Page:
Smallholder farmers near Gonaives, Haiti recently planted the first commercial cotton crop in the country since 1987, with support from Timberland and other brands. The farmers planted a demonstration farm which will train other smallholder farmers to cultivate cotton. As a key supporter of the effort, Timberland provided participating farmers with shirts as a symbol of the future market for the cotton they planted.
Timberland shared the history of the its efforts to reintroduce cotton farming to Haiti at this year’s Engage for Good conference in Chicago. Atlanta McIlwraith, senior manager community engagement and communication, relayed the global outdoor lifestyle brand’s work to date in Haiti and shared key lessons learned over the years. The brand’s partnership with the Smallholder Farmers Alliance (SFA) began with a five-year commitment to plant five million trees in H
Gildan is excited to be featured on the Science Channel’s new program, Tomorrow’s World Today, in an episode airing at 8:30am E.T. on Sunday May 6th. The show hosted by Tamara Krinsky, Emmy award-winning actress, writer and broadcast host and George Davison, co-creator of the show, is a cutting-edge television series exploring innovations in technology and sustainability. The program travels the world in search of innovative pioneers who are creating new ways to utilize technological advancements towards a more sustainable future.
By Paula Luu, MBA/MS Candidate 2019 Erb Institute | Business for Sustainability
Paula Luu is currently enrolled at the University of Michigan and pursuing a dual-degree MBA/MS between the Ross School of Business and the School for Sustainability and Environment. Paula is interested in developing and improving organization-wide processes along the supply chain.
I recently had the pleasure to attend Ethical Corporation’s 6th Annual Responsible Business Summit in New York City. The event, touted as the premier brand-focused forum on responsible business in the U.S., brought in 90+ speakers over two days with rich dialogue focused on driving transformational change for society and industry.
Can using blockchain to verify cotton as organic help revive the industry in Haiti?
By Ben Schiller
Haiti hasn’t grown cotton in decades. Its once-abundant industry collapsed in the 1970s due to government corruption, economic mismanagement, and U.S. embargoes. But now, thanks to a project involving thousands of smallholder farmers, apparel brands like Timberland, and a blockchain network, it could be set for a comeback. Within a few years, if all goes to plan, the island will be supplying millions of pounds of organic cotton for shoes, shirts, and other clothing sold in U.S. stores.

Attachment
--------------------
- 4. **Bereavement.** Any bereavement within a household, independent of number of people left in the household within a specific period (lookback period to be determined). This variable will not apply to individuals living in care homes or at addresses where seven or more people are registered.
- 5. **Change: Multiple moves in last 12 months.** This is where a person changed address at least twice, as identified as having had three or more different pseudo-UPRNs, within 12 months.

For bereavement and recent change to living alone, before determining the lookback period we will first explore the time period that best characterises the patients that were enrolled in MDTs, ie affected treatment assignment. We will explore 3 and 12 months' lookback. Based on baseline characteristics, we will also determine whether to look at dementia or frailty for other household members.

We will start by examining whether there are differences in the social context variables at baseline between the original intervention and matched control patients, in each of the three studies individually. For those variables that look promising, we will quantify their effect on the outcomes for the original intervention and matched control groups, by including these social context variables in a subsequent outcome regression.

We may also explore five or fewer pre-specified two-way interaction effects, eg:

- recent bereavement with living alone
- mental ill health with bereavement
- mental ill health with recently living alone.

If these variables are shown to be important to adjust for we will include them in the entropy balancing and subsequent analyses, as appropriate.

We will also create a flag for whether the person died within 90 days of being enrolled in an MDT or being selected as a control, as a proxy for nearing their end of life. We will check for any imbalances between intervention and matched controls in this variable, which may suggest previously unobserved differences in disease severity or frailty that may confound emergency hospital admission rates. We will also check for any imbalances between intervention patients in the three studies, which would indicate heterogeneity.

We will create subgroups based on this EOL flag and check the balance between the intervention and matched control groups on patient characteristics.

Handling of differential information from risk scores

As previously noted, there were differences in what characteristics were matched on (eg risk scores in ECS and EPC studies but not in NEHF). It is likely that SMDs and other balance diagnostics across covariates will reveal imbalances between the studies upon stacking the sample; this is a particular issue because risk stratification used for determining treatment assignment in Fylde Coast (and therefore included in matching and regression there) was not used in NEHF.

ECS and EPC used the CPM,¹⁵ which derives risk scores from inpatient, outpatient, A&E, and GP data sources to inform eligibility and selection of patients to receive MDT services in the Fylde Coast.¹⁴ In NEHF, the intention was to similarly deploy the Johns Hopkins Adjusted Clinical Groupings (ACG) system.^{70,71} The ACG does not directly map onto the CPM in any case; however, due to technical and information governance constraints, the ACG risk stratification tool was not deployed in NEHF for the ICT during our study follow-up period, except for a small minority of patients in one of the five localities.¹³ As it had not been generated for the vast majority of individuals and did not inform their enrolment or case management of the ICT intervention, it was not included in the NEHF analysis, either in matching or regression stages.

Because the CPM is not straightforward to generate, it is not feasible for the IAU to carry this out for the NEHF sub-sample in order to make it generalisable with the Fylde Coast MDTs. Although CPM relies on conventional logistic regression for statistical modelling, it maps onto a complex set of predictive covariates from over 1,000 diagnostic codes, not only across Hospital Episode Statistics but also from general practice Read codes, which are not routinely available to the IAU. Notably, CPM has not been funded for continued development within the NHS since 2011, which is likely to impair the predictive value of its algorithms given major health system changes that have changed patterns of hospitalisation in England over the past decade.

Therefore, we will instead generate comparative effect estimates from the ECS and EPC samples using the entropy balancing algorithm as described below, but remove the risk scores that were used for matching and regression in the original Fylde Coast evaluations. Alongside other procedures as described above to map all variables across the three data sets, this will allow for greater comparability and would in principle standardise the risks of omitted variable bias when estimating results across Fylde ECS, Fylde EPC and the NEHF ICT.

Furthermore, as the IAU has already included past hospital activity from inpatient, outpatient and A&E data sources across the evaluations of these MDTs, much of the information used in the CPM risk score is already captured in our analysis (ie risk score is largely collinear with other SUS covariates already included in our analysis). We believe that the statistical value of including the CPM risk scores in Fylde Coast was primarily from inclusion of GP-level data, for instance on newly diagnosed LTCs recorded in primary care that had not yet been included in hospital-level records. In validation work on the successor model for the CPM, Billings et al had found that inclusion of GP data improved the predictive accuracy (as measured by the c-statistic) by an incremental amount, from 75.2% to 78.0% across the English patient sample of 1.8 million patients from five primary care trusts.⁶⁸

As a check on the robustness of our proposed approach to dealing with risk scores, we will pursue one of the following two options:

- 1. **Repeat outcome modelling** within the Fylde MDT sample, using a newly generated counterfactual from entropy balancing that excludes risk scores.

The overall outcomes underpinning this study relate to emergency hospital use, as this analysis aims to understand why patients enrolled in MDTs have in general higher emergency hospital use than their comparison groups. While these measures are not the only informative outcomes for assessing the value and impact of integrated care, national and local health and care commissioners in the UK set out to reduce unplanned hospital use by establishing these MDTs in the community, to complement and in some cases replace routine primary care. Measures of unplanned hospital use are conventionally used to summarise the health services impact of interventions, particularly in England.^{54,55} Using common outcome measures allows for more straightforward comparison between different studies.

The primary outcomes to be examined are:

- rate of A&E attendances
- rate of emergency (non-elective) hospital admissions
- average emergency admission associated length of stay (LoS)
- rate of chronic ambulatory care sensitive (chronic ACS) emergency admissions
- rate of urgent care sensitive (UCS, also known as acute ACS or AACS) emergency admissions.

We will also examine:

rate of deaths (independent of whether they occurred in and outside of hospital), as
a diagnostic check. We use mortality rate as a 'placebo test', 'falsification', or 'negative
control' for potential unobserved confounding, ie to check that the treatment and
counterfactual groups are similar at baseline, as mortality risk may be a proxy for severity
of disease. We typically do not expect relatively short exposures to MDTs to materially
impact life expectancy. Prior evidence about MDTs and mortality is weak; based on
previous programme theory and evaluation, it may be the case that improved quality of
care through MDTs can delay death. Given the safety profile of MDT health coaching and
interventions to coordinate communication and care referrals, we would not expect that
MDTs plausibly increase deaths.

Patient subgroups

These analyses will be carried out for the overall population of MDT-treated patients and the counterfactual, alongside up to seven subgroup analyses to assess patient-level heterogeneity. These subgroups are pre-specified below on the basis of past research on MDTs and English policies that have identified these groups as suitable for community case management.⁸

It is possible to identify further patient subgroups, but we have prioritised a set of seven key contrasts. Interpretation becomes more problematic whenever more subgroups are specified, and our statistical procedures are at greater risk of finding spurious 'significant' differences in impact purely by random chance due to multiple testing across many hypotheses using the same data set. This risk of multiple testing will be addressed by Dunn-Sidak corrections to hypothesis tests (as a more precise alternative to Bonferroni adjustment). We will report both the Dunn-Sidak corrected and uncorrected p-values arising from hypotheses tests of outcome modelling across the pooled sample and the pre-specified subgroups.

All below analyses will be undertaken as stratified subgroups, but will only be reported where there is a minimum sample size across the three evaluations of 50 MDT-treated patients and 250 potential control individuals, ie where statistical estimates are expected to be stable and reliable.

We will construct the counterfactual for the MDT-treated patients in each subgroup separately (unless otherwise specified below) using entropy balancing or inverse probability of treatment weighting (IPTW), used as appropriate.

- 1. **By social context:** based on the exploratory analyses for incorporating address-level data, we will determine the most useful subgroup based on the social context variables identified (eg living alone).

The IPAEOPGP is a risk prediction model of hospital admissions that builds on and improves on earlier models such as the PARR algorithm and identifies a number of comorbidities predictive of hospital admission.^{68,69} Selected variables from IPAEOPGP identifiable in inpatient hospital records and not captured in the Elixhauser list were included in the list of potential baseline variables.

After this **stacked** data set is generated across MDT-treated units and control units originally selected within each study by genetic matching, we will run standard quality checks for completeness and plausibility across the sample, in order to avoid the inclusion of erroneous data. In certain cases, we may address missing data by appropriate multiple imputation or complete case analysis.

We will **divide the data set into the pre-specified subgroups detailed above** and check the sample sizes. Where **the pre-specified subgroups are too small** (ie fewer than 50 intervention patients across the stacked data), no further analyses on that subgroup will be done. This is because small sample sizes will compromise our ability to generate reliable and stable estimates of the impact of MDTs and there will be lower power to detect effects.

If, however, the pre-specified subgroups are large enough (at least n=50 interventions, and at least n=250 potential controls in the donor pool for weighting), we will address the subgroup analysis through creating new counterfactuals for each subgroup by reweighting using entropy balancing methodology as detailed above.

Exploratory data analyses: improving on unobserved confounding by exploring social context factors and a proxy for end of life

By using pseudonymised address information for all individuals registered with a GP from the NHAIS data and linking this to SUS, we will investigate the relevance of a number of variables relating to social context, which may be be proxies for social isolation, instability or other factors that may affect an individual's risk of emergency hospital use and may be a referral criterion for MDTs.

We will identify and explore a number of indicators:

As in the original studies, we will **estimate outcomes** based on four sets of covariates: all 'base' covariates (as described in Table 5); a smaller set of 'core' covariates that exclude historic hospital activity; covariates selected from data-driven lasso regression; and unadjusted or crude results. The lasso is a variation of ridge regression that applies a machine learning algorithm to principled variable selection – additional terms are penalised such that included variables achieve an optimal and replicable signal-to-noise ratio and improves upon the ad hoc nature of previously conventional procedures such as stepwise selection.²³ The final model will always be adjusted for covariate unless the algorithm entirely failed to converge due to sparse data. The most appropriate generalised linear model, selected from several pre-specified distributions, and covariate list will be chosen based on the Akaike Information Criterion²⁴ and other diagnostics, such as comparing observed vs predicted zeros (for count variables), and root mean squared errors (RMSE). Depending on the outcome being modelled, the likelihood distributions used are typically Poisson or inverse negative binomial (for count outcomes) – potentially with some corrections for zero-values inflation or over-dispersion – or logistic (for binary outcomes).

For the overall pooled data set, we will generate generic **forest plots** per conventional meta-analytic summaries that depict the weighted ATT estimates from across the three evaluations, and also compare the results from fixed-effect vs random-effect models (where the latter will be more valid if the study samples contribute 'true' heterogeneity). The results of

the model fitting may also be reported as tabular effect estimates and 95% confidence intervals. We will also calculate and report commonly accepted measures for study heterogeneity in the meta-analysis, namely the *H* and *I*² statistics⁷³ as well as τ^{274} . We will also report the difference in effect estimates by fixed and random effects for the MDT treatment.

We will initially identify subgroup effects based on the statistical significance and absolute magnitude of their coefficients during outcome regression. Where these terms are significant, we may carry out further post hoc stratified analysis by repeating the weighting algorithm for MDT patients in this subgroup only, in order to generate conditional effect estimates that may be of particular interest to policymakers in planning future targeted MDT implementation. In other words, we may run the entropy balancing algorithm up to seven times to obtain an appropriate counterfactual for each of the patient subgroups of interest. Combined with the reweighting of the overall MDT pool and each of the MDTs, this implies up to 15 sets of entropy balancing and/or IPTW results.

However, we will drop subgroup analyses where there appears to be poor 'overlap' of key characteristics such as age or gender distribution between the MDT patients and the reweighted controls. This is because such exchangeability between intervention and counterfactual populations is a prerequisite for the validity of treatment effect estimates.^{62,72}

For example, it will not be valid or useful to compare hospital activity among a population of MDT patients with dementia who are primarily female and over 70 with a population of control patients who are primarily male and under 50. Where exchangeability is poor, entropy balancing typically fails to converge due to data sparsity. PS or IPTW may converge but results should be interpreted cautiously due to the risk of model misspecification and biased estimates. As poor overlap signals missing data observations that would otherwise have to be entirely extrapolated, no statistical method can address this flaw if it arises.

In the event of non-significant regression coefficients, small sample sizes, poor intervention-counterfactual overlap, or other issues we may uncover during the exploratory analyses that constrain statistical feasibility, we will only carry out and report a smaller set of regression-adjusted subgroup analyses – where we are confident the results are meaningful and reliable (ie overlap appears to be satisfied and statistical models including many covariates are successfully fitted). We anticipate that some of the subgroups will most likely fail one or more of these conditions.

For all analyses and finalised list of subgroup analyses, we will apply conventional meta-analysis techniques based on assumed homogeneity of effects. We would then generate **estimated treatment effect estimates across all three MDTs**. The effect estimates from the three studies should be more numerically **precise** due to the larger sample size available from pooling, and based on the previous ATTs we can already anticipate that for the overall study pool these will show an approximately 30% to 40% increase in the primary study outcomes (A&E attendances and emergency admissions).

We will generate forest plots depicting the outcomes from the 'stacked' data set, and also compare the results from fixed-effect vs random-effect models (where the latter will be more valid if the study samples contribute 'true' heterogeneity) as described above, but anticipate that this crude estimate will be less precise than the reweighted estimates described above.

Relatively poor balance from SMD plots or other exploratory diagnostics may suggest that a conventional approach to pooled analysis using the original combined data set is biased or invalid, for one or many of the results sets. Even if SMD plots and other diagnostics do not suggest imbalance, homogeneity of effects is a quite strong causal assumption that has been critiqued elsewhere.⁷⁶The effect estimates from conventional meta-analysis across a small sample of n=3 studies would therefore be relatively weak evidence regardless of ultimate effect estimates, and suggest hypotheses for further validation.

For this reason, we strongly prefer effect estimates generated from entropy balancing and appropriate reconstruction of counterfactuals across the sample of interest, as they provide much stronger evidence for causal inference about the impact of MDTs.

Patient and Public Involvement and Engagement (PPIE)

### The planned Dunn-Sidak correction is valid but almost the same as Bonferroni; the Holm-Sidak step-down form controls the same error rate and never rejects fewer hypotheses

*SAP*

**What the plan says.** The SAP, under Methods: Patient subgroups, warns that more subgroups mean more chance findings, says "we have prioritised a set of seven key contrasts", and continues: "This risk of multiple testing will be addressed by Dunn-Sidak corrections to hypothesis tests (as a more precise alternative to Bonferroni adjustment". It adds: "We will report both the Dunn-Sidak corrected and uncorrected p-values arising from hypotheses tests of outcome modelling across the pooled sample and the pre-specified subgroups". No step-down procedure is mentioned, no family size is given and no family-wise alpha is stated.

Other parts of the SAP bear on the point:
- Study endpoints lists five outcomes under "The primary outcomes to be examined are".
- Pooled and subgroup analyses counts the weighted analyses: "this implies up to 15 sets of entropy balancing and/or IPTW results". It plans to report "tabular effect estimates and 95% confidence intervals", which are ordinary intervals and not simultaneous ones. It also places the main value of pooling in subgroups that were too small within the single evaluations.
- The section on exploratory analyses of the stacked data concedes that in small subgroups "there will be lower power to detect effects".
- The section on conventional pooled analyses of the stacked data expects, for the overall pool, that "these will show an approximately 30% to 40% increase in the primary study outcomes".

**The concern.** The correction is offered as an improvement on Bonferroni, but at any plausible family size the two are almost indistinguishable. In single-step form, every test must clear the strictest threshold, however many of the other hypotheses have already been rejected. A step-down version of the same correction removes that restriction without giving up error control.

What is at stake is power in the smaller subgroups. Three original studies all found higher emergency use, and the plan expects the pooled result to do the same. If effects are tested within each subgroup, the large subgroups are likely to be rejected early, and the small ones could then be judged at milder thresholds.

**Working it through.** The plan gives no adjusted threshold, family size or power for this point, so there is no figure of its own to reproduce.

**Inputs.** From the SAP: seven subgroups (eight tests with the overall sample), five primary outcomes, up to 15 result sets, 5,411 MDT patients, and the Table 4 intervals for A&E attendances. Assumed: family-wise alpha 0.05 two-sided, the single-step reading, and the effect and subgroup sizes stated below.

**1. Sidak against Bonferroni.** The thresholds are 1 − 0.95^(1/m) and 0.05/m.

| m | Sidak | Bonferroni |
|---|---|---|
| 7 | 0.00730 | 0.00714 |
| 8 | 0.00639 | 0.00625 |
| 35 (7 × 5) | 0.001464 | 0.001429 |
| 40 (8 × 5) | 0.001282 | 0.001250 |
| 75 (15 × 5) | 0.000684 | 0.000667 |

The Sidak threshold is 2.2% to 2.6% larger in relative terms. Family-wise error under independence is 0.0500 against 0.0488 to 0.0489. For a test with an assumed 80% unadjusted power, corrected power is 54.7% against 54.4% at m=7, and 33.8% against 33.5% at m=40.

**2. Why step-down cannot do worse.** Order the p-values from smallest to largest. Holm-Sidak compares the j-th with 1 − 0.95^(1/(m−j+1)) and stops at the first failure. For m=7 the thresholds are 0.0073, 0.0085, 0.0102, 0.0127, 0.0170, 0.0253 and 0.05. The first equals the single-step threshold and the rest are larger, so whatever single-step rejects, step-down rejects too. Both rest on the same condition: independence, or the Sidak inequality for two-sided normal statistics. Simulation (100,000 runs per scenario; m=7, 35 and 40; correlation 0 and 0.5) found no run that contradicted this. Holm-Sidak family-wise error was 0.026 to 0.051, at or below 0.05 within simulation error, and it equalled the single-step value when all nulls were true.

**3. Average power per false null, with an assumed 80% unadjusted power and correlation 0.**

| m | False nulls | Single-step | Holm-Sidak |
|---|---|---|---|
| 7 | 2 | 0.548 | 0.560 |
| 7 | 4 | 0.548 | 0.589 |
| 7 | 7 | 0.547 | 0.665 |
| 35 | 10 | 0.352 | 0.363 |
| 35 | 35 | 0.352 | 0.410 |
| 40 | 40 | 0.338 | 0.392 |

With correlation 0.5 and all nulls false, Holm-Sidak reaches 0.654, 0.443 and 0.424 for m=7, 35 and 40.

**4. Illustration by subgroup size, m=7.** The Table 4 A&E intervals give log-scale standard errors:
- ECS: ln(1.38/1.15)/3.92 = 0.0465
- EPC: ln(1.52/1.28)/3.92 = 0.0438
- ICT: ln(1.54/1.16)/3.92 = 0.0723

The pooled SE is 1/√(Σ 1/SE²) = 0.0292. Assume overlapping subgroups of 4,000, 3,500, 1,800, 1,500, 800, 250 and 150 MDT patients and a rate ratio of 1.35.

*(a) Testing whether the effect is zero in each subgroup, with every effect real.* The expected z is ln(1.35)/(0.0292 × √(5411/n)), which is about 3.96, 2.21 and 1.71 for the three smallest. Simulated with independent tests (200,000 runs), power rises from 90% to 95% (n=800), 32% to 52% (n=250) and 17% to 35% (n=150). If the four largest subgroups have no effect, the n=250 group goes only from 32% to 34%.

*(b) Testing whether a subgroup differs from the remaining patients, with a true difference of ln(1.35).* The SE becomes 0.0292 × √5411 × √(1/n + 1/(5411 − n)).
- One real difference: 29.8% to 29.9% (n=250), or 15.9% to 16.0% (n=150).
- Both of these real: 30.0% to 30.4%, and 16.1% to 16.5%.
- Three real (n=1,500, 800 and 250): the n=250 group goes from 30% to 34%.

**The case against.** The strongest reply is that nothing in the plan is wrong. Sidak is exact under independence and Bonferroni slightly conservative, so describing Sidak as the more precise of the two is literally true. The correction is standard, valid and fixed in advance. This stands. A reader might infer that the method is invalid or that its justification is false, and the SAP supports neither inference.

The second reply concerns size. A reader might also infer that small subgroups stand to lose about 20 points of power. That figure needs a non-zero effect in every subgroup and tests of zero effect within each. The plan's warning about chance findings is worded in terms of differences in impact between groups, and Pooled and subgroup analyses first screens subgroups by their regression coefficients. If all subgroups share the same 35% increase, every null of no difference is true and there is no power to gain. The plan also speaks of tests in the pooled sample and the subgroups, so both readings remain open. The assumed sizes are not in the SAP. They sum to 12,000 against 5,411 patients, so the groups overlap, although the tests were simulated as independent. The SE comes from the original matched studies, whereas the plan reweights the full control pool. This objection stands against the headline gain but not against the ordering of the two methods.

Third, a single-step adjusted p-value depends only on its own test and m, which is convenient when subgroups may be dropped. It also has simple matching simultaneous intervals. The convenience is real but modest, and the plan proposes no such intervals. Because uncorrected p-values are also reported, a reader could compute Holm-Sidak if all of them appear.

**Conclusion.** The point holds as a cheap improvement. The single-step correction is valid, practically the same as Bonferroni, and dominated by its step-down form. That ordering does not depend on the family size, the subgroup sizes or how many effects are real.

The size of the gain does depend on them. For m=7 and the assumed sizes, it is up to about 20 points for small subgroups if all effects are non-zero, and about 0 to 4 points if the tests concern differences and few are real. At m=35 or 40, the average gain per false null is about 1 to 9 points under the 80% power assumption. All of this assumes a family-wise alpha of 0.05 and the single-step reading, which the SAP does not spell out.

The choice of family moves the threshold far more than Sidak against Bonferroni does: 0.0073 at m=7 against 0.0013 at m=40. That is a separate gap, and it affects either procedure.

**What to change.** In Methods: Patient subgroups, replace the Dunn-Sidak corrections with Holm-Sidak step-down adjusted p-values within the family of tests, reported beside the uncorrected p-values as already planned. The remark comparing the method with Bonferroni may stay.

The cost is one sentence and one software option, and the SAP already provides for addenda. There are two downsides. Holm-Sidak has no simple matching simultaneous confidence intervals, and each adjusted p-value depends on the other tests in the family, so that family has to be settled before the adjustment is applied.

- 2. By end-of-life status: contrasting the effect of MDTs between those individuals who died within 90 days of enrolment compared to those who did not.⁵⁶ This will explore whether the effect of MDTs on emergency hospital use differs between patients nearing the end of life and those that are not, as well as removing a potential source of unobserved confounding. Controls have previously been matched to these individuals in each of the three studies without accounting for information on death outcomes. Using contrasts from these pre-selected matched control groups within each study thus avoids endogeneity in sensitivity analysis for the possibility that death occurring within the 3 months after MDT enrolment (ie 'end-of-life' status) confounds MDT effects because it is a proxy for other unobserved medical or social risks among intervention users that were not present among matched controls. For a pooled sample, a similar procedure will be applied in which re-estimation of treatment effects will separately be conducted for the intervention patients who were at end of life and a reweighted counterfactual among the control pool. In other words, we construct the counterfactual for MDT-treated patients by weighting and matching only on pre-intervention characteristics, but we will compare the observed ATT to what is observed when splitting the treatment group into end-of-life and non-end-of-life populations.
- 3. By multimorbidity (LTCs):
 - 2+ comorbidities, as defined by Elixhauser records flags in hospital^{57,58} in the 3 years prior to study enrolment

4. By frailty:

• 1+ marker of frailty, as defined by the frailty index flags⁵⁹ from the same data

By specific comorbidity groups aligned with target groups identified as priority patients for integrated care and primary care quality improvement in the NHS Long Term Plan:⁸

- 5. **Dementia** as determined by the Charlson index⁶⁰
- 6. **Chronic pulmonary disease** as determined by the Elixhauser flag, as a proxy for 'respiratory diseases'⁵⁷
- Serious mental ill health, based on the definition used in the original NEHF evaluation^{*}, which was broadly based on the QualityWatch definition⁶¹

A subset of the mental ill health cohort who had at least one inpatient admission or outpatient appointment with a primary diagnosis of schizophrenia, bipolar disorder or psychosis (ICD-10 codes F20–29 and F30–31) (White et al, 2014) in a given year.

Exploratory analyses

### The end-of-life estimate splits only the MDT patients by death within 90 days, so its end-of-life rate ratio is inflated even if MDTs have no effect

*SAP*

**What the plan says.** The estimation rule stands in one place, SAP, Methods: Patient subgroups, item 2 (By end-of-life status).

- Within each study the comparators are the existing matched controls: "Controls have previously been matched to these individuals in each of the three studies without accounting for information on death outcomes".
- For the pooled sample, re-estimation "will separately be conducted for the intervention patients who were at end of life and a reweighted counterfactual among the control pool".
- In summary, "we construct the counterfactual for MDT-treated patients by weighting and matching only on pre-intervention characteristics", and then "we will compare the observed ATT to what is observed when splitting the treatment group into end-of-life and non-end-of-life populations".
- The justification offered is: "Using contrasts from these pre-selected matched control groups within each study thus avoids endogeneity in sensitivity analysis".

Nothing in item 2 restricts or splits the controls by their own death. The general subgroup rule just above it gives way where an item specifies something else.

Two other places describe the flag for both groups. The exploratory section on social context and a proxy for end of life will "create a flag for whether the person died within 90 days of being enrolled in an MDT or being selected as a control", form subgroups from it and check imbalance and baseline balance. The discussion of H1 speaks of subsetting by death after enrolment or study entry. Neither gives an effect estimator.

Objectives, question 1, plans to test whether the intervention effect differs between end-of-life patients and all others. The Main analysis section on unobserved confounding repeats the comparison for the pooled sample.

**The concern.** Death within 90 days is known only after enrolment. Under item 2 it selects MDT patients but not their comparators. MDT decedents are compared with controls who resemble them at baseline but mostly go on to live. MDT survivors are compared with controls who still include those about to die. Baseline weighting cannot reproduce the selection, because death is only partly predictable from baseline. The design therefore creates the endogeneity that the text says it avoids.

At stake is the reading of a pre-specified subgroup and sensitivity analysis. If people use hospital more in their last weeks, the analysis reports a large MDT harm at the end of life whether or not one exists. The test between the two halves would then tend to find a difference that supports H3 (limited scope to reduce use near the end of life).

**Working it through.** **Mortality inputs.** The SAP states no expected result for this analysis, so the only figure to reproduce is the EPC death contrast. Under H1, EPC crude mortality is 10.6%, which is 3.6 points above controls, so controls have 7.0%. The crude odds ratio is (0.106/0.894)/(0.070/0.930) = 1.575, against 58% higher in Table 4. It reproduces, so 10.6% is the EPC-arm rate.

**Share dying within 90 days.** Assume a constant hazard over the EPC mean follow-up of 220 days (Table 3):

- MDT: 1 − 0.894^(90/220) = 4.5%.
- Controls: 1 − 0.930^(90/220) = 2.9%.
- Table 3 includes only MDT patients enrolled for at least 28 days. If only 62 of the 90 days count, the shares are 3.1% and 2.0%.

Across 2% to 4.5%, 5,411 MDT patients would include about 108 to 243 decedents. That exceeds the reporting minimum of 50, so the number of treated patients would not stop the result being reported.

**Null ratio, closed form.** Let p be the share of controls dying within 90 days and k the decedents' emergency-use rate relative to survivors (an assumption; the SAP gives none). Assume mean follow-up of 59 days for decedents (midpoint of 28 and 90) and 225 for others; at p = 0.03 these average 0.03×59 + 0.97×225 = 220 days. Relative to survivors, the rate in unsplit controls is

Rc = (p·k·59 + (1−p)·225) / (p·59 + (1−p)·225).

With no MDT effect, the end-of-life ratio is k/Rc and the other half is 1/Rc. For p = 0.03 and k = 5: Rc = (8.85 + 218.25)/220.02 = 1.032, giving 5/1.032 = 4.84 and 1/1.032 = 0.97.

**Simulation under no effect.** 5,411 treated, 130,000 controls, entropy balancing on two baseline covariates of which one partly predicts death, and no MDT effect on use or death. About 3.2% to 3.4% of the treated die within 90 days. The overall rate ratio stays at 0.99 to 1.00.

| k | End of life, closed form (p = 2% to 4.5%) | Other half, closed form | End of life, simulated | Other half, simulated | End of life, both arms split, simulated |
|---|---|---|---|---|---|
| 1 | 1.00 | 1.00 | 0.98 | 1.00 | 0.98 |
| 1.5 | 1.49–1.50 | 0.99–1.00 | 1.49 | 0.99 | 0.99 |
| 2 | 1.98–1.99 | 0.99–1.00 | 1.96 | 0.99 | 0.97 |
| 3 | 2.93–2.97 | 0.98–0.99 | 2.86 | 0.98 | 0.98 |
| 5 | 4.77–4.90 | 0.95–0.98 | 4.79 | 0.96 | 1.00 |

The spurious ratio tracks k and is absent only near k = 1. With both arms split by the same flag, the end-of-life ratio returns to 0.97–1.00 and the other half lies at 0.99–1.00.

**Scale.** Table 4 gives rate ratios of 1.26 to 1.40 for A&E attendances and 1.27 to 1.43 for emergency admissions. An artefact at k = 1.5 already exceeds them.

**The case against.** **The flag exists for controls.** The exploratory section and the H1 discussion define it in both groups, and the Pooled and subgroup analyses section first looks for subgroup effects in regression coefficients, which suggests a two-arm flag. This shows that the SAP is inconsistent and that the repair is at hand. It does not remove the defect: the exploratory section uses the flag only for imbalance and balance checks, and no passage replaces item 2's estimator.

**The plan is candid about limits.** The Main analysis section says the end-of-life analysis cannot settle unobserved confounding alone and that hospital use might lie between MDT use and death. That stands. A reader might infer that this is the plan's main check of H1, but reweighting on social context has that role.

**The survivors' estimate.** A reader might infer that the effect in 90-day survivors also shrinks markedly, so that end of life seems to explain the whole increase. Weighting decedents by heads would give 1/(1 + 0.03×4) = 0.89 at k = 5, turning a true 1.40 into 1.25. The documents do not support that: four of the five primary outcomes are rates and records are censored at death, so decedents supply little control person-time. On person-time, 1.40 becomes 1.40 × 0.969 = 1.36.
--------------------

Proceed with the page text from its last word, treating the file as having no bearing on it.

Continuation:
Last week, smallholder farmers convened in a field on the outskirts of Gonaives, Haiti to harvest cotton for the first time in 30 years. Once Haiti’s fourth largest export crop, cotton growing stopped in the 1980s due to policies and politics of the time.
by Atlanta McIlwraith, senior manager of community engagement, Timberland
I hadn’t been to Haiti since June 2010, six months after the 7.0 magnitude earthquake that decimated much of the island. At that time, there were still many ruins of collapsed buildings, piles of rubble along the roadsides, and thousands of people living in makeshift tent camps. This August, I returned to Haiti and saw a very different country. While the earthquake left an indelible mark, I saw a Port-Au-Prince that was back on its feet, vacant fields that had once hosted tented communities, and tree nurseries that had brought resources to smallholder farmer communities.
By: Zack Angelini, Manager of Environmental Stewardship, Timberland
At Timberland, we strive to be Earthkeepers in everything we do. We work hard to make our products responsibly, to protect the outdoors, and to serve the communities around the globe where we live, work and explore. My role focuses on responsible product.
As one of the leading footwear and apparel brands in the world, we recognize that the majority of our environmental impact lies within the products we make and the materials we choose. But within these materials also lies our greatest opportunity to make a difference.
Cotton represents nearly half the fiber used to make clothes and other textiles worldwide. But the economically valuable fiber is also a water-hungry crop to produce. It can take between two to five thousand gallons of water to produce two pounds of cotton—about equal to a tee shirt and a pair of jeans. And then there is the heavy use of chemicals to protect the vulnerable plant from insects, weeds, and disease. How could this widely grown and useful fiber be grown more sustainably?